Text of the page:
Out of all of her reporting, Lim says she most enjoys covering stories that are quirky or slightly offbeat. However, she gravitates towards reporting on arts stories with a deeper significance. For example, early in her tenure at NPR, Lim highlighted a musical on stage in Seoul, South Korea, based on a North Korean prison camp. The play, and Lim's piece, highlighted the ignorance of many South Koreans of the suffering of their northern neighbors.

Married with a son and a daughter, Lim recommends any NPR listeners travelling to Shanghai stop by a branch of her husband's Yunnan restaurant, Southern Barbarian, where they can snack on deep fried bumblebees, a specialty from that part of southwest China. In Beijing, her husband owns and runs what she calls "the first and best fish and chip shop in China", Fish Nation.

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Asia
2:20 am
Mon December 10, 2012

A Tumultuous Year, Seen Through North Korean Eyes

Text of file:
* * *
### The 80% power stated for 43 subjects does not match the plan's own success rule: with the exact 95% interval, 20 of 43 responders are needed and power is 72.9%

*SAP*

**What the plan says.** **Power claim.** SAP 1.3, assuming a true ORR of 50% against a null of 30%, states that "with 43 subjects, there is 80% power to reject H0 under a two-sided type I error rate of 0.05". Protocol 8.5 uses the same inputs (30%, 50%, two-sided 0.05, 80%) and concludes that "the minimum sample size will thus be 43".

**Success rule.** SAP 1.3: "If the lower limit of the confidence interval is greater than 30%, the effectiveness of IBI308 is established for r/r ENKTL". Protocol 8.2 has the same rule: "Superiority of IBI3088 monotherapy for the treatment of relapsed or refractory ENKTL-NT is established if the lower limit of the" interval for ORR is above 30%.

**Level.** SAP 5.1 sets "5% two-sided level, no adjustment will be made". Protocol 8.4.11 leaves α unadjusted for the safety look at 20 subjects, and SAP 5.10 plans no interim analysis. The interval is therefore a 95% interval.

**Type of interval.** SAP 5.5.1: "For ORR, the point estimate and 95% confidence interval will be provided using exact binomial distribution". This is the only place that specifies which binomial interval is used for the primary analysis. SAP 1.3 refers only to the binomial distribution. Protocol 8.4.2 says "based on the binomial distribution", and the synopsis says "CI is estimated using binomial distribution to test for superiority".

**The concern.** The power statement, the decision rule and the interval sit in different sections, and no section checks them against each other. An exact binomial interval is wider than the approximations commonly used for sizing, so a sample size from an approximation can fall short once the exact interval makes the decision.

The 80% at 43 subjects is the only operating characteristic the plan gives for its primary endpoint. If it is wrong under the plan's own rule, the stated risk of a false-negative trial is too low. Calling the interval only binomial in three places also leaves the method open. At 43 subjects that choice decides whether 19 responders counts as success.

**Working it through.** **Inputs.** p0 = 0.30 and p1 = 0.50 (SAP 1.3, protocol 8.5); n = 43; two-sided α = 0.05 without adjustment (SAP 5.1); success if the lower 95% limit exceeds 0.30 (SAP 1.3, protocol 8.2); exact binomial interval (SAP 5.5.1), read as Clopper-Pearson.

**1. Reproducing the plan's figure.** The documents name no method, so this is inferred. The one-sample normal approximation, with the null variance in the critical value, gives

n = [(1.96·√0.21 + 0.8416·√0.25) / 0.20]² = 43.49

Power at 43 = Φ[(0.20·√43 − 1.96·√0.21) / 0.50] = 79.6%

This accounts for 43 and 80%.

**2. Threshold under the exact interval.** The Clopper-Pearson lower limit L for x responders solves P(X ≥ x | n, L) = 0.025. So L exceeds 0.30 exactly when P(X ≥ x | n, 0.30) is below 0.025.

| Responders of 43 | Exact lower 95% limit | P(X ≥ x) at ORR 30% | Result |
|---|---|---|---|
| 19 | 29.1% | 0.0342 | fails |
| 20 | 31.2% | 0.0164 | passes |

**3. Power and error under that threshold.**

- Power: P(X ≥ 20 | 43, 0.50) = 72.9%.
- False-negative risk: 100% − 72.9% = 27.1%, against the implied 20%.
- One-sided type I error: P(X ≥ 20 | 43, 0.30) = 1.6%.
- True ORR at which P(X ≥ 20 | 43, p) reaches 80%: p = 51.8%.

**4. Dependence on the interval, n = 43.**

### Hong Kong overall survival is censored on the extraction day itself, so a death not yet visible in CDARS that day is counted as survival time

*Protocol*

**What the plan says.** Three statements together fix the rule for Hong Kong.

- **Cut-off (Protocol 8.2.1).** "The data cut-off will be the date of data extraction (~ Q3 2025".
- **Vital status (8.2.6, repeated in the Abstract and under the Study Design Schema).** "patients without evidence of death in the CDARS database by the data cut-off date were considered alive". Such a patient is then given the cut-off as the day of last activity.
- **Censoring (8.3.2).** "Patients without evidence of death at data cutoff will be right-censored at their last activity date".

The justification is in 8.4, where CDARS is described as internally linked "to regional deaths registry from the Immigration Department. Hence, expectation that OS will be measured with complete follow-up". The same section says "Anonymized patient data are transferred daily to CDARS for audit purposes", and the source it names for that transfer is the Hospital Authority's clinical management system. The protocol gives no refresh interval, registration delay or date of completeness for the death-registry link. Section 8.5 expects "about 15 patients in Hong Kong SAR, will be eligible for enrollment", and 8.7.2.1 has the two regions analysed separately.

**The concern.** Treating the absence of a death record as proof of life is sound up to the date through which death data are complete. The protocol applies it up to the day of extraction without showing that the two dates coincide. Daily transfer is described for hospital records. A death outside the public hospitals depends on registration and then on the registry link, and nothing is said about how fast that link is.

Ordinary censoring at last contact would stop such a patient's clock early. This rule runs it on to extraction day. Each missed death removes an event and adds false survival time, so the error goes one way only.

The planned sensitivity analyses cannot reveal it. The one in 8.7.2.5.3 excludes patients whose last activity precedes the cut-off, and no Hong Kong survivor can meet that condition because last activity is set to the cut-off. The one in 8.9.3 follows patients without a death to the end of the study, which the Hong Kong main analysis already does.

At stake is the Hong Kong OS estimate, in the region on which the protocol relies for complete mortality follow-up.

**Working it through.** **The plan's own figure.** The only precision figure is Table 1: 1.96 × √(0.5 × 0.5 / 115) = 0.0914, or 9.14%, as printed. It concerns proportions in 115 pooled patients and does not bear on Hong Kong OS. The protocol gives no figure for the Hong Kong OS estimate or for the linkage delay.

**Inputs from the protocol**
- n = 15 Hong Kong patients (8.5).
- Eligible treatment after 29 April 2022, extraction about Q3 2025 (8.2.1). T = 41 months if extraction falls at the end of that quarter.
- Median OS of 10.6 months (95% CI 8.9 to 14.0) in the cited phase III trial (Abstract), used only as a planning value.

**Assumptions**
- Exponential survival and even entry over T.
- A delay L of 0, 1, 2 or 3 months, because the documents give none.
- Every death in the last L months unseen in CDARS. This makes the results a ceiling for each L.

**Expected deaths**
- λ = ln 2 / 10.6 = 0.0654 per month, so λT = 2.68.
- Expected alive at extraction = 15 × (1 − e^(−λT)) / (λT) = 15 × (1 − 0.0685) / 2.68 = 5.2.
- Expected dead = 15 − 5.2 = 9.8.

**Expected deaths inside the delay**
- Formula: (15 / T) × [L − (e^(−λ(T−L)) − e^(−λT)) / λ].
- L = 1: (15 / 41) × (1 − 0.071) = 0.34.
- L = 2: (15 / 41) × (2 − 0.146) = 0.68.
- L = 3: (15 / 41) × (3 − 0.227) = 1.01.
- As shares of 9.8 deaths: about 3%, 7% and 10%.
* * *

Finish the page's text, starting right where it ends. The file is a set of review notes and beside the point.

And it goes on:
North Korean soldiers march during a military parade to mark 100 years since the birth of North Korea's founder Kim Il Sung in Pyongyang on April 15. It was supposed to be the year North Korea would become a "strong and prosperous" nation. That hasn't exactly been the case.
Pedro Ugarte AFP/Getty Images

Originally published on Mon December 10, 2012 6:39 pm

North Korea is preparing to launch a long-range rocket as it rounds off a tumultuous year marked by the sudden death of leader Kim Jong Il last December, the ascension of his 20-something son, and the humiliating failure of a rocket launch in April.

NPR recently interviewed five North Koreans in a northern Chinese city, gaining a rare glimpse of that eventful year through North Korean eyes. They were all visiting China legally, having left North Korea within the past few months.

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The Two-Way
10:11 am
Wed December 5, 2012

China's Communists Declare War ... On Boring Meetings

Must ... stay .... awake: A Chinese paramilitary police officer yawns and his colleagues fall asleep while then-President Hu Jintao delivers a speech at the Great Hall of the People in Beijing, China, Dec. 18, 2008.
Andy Wong AP

Originally published on Wed December 5, 2012 8:14 pm

Suffer from insomnia? The droning rhythm of a Chinese Communist official reading a work report out loud will likely do the trick.